Avian Vet Atlanta

List of Avian Vets Atlanta | Chickens & Birds Veterinary Care

Looking for an exotic or avian vet in Atlanta? If you have a sick chicken or bird of any type, it’s best you visit an avian vet near you as they specialize in caring for birds.

Birds are different from common household pets like cats and dogs. In fact, some vets will recommend you find an avian specialist if you have chickens.

To help you locate an avian vet near you if you live in Atlanta, I’ve put together a list of animal hospitals and veterinary practices offering avian services:

List of Avian Vets in Atlanta, GA

For Pet’s Sake3761 North Druid Hills, GA 30033404-248-8977forpetssake.com
Lavista Animal Hospital2804 Lavista Rd, Decatur, GA 30033404-325-9924lavistaanimalhospital.com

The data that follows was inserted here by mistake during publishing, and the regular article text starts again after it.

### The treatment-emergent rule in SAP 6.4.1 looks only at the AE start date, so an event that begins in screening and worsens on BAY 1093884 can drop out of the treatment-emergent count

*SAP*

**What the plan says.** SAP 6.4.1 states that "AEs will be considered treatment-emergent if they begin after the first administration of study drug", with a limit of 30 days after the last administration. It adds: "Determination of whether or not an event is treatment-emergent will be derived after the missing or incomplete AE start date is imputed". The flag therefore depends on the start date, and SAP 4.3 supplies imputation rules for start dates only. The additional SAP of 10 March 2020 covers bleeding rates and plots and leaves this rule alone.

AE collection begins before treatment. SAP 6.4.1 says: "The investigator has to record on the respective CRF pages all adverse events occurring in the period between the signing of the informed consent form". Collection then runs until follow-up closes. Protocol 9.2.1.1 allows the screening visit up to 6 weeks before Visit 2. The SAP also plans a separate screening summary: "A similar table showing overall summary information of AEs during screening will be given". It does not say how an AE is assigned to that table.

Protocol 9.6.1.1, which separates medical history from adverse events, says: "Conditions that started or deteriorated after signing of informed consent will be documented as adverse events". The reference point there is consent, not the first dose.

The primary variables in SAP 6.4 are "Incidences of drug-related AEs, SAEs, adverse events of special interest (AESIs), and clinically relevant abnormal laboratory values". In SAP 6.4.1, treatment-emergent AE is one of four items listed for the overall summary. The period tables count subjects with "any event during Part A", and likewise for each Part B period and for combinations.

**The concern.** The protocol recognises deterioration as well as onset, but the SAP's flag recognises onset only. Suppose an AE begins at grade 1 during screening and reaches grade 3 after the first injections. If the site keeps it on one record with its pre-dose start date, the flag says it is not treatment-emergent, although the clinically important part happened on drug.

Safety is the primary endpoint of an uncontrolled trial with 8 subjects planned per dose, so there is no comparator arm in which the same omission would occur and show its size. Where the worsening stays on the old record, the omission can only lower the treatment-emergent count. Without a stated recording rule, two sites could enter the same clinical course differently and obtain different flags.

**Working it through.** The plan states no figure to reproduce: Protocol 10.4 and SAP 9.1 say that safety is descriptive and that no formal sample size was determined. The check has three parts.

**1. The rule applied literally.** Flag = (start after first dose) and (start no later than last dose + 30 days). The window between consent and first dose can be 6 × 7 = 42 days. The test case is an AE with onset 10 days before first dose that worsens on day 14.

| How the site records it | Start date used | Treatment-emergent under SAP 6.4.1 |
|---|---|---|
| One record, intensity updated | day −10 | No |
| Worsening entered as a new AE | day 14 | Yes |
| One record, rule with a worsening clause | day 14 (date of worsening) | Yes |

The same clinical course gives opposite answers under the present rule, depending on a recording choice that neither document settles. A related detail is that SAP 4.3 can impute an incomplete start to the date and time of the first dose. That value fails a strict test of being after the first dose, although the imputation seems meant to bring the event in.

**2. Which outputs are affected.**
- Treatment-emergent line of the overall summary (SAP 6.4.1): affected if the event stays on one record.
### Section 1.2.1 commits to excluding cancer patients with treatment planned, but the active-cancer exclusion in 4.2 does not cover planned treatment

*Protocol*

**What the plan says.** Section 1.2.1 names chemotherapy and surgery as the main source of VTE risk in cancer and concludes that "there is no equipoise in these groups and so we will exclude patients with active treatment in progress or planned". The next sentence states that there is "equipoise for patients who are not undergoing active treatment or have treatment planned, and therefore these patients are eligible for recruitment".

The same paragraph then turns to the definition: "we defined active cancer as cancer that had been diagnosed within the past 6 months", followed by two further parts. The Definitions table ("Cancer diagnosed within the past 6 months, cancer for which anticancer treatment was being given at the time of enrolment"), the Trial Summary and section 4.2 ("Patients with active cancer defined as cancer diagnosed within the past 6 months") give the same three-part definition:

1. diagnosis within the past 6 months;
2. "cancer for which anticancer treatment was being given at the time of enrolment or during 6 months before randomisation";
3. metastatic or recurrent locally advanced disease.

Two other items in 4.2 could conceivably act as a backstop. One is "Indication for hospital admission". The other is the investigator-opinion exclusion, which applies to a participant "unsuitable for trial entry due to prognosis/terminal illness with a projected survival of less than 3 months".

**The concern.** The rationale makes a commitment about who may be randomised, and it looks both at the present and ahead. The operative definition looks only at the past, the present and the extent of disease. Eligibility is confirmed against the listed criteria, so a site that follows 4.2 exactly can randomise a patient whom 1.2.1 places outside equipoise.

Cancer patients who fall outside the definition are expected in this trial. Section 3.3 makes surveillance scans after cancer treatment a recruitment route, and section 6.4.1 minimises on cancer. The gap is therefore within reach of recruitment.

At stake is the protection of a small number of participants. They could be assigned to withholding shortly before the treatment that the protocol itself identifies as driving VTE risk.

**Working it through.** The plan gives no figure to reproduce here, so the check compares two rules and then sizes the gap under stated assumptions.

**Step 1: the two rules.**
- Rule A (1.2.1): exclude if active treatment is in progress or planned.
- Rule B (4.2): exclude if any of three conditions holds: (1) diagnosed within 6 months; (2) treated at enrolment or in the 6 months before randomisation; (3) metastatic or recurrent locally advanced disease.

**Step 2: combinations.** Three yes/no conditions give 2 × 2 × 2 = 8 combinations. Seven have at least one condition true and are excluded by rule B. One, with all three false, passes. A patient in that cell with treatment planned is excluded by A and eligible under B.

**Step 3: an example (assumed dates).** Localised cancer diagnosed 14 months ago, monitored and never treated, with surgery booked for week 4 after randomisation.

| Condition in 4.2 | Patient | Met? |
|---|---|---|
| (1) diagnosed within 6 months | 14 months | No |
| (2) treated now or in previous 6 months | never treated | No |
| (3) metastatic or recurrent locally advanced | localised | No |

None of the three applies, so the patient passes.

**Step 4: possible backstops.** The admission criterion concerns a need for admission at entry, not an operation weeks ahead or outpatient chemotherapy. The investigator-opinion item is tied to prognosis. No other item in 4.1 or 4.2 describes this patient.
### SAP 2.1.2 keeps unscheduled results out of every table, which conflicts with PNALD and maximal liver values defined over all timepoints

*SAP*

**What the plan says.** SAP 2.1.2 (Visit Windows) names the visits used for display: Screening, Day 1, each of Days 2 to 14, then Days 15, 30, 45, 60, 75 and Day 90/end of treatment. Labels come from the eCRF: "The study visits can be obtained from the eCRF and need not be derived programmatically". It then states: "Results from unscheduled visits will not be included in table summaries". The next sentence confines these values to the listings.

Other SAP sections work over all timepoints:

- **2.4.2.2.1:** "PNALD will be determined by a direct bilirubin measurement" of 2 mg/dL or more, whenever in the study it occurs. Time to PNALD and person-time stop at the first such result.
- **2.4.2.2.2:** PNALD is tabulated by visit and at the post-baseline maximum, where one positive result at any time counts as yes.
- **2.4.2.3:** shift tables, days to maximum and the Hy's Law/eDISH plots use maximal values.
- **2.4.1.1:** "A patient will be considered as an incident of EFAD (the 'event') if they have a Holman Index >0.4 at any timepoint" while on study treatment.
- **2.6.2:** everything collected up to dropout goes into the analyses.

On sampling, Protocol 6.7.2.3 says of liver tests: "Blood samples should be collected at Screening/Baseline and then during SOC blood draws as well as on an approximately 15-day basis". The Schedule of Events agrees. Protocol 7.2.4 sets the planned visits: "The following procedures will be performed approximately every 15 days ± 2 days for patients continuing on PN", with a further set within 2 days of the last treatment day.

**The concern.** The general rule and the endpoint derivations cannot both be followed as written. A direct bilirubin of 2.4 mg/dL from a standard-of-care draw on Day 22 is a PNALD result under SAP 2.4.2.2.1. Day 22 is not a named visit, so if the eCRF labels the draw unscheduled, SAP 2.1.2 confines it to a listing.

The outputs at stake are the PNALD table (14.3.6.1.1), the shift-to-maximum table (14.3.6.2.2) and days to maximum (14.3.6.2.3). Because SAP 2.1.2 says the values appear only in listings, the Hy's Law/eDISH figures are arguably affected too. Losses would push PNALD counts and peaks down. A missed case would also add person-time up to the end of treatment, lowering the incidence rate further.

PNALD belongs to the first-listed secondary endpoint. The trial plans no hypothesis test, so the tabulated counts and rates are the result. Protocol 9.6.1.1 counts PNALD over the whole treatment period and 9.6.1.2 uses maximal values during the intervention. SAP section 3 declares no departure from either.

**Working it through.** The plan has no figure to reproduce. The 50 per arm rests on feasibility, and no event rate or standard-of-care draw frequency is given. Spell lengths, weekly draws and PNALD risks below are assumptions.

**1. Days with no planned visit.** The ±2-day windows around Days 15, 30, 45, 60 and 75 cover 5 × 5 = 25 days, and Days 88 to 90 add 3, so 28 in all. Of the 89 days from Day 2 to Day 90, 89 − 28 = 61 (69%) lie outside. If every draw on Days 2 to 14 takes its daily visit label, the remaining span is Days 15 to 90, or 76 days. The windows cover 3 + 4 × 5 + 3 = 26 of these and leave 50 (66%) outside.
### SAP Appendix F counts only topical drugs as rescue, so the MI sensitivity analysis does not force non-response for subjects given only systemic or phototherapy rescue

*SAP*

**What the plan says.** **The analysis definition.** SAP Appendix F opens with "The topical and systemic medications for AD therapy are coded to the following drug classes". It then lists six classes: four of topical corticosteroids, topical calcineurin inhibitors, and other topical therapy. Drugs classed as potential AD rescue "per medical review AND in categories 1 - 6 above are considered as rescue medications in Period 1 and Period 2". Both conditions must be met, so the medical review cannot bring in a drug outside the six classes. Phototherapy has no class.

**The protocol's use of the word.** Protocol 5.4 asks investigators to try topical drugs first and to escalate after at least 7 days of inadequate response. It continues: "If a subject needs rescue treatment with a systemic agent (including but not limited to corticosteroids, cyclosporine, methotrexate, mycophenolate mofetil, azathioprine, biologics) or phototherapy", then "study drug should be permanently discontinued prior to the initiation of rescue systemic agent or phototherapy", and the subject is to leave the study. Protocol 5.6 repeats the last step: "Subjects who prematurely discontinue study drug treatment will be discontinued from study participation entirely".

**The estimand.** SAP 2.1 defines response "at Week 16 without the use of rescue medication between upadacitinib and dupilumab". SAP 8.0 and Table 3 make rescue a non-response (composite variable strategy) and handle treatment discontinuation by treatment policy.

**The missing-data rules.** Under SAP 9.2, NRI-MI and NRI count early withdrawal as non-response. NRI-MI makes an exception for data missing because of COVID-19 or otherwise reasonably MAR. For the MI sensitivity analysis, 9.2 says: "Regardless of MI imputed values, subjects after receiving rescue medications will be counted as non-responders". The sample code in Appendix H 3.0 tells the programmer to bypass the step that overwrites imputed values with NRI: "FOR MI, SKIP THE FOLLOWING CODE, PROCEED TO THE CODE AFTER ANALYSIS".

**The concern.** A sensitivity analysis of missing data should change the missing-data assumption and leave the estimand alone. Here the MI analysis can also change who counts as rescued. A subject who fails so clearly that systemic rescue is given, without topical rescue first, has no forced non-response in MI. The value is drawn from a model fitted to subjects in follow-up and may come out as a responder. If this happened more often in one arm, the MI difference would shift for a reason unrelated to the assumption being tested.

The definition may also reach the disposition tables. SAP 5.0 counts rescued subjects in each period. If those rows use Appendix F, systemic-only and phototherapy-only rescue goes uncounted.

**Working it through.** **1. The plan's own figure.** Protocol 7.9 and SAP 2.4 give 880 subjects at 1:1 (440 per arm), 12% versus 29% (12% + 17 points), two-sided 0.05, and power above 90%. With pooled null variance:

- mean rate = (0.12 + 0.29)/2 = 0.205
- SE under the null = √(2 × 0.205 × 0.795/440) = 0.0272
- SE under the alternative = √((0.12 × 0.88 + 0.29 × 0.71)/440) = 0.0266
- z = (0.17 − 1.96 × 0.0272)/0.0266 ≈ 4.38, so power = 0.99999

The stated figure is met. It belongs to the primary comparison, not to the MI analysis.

All Creatures Animal Hospital2482-C Mt. Vernon Road, Dunwoody, GA 30338700-393-3400allcreaturesanimalhospital.com
Animal Medical Center of Monroe218 Highway, Monroe, GA 30655770-267-3776amcmonroe.com
Riverview Veterinary Hospital3300 Cobb Parkway, Suite 102, GA 30339707-956-8004riverviewvet.com
VCA Briarcliff Animal Hospital1850 Johnson Road NE, Atlanta, GA 30306404-874-6393vcahospitals.com
The Ark Animal Hospital288 14th Street NW Atlanta, GA 30318404-584-7478thearkah.com
Windy Hill Veterinary Hospital2170 Windy Hill Road, Suite B, Smyrna, GA 30080770-333-9030windyhillvet.com

For Pet’s Sake

Address – 3761 North Druid Hills, GA 30033

Phone – 404-248-8977

ContactContact page

Website forpetssake.com

Lavista Animal Hospital

Address – 2804 Lavista Rd, Decatur, GA 30033

Phone – 404-325-9924

ContactContact page

Website lavistaanimalhospital.com

All Creatures Animal Hospital

Address – 2482-C Mt. Vernon Road, Dunwoody, GA 30338

Phone – 700-393-3400

ContactContact page

Website allcreaturesanimalhospital.com

Animal Medical Center of Monroe

Address – 218 Highway, Monroe, GA 30655

Phone – 770-267-3776

ContactContact page

Website amcmonroe.com

Riverview Veterinary Hospital

Address – 3300 Cobb Parkway, Suite 102, GA 30339

Phone – 707-956-8004

ContactContact page

Website riverviewvet.com

VCA Briarcliff Animal Hospital